ZRA delays introduction of TPINs on bank accounts

ZRA delays introduction of TPINs on bank accounts

By Mbita Bwali

THE Zambia Revenue Authority has delayed plans to demand TPINs on all bank account holders after concerns by commercial banks that the move will force people to stop banking the money.

As part of an attempt to increase tax revenue collections amidst waning sources, ZRA had planned to, effective January 1 this year, make it mandatory for financial institutions registered in the country to require all bank account holders to obtain a Taxpayer Identification Number [TPIN].

But the move drew concerns from commercial banks in the country as well as Bank of Zambia.

According to the Bankers Association of Zambia, the TPIN requirements in the absence of active sensitization would hurt recent gains made in increasing financial inclusion, which currently stood at about 59.3 per cent from 37.3 per cent in 2009.

“The introduction of TPINs may pose a challenge in the quest by banks to achieve this goal, because not all would-be customers may have easy access to register for TPINs, meaning that those who are unable to register for TPINs will be on-boarded into the banking sector. We feel this will pose a major challenge towards achieving this goal,” according to the official reaction from BAZ. “We are also of the view that there was not much public awareness prior to the enactment on this new law. This has raised a lot of concerns from members of the public about the implementation of TPIN.”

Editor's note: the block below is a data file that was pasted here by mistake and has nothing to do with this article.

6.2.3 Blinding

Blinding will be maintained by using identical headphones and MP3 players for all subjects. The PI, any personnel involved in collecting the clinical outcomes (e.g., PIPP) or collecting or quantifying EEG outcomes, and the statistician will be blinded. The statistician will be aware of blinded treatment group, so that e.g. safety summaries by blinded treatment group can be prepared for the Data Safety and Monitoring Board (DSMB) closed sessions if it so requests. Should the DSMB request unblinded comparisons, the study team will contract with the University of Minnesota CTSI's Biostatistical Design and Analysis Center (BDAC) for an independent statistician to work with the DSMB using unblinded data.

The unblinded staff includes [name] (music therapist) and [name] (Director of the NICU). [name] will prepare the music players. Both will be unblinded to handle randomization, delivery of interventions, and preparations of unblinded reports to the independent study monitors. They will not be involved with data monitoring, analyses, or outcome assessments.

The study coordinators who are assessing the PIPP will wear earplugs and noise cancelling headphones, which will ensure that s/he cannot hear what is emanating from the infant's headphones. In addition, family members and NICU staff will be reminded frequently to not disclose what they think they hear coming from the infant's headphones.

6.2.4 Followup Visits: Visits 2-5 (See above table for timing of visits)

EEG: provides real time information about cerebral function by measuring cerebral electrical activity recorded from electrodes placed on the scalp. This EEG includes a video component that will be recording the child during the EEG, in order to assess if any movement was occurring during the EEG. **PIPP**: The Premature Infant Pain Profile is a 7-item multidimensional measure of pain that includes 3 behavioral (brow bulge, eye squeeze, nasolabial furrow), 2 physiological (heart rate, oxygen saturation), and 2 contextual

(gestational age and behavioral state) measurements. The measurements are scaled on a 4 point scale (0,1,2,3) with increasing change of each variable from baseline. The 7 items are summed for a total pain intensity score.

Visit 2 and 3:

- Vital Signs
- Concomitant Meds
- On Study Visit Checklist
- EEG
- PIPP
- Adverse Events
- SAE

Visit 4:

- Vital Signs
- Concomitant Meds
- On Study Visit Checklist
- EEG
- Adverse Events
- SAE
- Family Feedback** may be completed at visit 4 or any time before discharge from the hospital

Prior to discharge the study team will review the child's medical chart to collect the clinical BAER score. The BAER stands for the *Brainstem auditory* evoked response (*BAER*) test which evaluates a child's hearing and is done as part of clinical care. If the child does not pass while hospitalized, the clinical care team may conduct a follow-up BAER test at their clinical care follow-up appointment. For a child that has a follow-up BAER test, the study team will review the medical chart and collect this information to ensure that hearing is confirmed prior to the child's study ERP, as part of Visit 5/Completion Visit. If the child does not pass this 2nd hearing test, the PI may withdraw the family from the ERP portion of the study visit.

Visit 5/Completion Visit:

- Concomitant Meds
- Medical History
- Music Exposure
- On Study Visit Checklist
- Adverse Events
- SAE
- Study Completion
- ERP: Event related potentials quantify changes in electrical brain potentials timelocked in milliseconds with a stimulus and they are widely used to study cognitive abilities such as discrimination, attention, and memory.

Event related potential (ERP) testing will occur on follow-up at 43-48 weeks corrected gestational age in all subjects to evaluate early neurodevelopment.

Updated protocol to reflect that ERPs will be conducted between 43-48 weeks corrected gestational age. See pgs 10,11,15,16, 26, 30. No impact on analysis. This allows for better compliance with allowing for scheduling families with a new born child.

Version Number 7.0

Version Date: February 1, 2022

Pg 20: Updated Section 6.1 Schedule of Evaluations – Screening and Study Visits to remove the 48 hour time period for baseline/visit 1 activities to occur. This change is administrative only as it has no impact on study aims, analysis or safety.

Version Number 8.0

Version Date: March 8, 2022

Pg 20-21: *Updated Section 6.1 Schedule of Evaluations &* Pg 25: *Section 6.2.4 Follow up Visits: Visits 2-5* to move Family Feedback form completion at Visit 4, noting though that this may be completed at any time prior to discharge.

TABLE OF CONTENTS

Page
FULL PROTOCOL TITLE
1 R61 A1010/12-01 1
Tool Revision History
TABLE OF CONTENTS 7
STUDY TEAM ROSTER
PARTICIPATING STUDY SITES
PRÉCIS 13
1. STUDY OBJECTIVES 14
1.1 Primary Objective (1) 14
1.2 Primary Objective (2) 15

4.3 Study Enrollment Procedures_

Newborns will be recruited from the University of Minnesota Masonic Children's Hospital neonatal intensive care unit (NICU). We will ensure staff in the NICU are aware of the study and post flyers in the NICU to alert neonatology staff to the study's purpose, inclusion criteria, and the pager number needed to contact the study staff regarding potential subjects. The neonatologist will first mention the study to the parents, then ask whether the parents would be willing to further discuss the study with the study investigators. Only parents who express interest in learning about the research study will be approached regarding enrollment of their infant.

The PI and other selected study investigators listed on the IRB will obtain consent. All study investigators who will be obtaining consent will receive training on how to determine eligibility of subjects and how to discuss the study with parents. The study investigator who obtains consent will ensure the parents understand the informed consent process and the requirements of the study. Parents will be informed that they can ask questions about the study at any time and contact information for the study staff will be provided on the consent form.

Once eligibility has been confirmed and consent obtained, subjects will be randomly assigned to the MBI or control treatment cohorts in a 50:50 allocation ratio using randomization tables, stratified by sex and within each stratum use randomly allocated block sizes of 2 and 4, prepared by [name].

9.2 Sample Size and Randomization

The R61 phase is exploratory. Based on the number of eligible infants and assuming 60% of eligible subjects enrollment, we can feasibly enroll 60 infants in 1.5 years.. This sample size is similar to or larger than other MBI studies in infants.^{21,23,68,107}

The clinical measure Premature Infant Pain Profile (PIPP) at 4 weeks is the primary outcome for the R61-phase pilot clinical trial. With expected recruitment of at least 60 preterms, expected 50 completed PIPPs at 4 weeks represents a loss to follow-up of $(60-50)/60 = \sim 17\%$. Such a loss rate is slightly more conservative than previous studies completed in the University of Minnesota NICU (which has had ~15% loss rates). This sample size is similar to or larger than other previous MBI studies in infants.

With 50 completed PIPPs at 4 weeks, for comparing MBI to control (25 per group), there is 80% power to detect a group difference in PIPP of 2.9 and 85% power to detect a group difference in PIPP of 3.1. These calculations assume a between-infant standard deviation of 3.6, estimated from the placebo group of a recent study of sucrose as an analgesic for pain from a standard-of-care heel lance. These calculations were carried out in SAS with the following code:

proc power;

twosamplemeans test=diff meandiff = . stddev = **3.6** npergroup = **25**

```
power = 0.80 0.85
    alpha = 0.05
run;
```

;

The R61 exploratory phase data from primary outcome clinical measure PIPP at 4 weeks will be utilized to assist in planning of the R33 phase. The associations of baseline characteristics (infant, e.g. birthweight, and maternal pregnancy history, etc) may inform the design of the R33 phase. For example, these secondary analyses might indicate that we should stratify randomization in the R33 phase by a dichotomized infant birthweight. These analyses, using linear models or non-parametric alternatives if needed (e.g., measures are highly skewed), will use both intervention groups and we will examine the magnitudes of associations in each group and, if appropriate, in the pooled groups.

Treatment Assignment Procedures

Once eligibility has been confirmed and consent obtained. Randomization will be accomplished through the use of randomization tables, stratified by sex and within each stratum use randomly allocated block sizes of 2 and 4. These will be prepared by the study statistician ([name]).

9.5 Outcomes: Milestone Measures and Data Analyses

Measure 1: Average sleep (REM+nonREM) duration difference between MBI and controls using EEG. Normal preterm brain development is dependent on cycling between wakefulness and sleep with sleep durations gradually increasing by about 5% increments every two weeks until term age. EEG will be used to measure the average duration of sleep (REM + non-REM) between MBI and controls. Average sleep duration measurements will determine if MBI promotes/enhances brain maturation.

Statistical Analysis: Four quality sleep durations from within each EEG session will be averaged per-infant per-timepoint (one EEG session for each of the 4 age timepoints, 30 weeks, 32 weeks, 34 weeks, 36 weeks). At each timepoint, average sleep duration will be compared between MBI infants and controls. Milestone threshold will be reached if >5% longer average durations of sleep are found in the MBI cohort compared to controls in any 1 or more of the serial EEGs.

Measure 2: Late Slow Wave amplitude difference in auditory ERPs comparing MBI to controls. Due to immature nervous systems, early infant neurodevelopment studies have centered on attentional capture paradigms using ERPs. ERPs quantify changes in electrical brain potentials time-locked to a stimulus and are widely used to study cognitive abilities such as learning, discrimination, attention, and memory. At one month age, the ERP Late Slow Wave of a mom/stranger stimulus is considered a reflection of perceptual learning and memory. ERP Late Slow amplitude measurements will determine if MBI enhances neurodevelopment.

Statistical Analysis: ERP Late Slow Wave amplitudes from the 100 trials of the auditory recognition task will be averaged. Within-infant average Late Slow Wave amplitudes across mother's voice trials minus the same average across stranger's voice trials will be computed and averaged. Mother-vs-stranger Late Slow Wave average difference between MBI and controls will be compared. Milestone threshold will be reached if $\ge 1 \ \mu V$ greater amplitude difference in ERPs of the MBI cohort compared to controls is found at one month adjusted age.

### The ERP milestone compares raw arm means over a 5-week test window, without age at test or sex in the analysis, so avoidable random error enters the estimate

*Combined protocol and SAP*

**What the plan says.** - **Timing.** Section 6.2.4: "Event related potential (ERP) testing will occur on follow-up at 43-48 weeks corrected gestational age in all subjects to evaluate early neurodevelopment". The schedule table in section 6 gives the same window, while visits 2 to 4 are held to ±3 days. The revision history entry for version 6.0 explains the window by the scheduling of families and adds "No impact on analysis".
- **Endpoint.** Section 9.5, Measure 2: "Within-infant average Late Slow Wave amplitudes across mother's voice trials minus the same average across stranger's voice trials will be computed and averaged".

BAZ warned that TPIN demands would also lead to an increase in the money circulating outside the banking sector.

“Currently, there is about K6 billion circulating outside the formal financial sector in the country, and the financial sector is working so hard to ensure that levels of financial inclusion are increased to ensure that more money circulates within the formal financial sector. Now with the introduction of TPIN, we may see an increase in the amount of monies circulating outside this sector, as a lot more people who have various concerns over TPIN may prefer to keep their monies everywhere else except in the banks,” stated BAZ.

“This will also affect our quest to ensure that Zambia becomes a cash-light society. The more money circulating outside the formal financial sector, the more the costs for banks and it impacts negatively on the economy as well.”

In a signal of submission, ZRA commissioner general Kingsley Chanda said the implementation of the TPIN had been shelved until the end of the year.

“A technical team [between ZRA and BAZ] will be formed to work out details of how quickly people requiring to open bank accounts can be registered to TPINs and also how to deal with already existing account holders,” Chanda was quoted in a statement issued by ZRA media team.

“So, after this technical committee has met, they will give us a roadmap on the way forward and we also have informed BAZ that we have extended the timeframe up to December 31, 2017. We are hoping that its adequate time for us to deal with outstanding of TPINs.”

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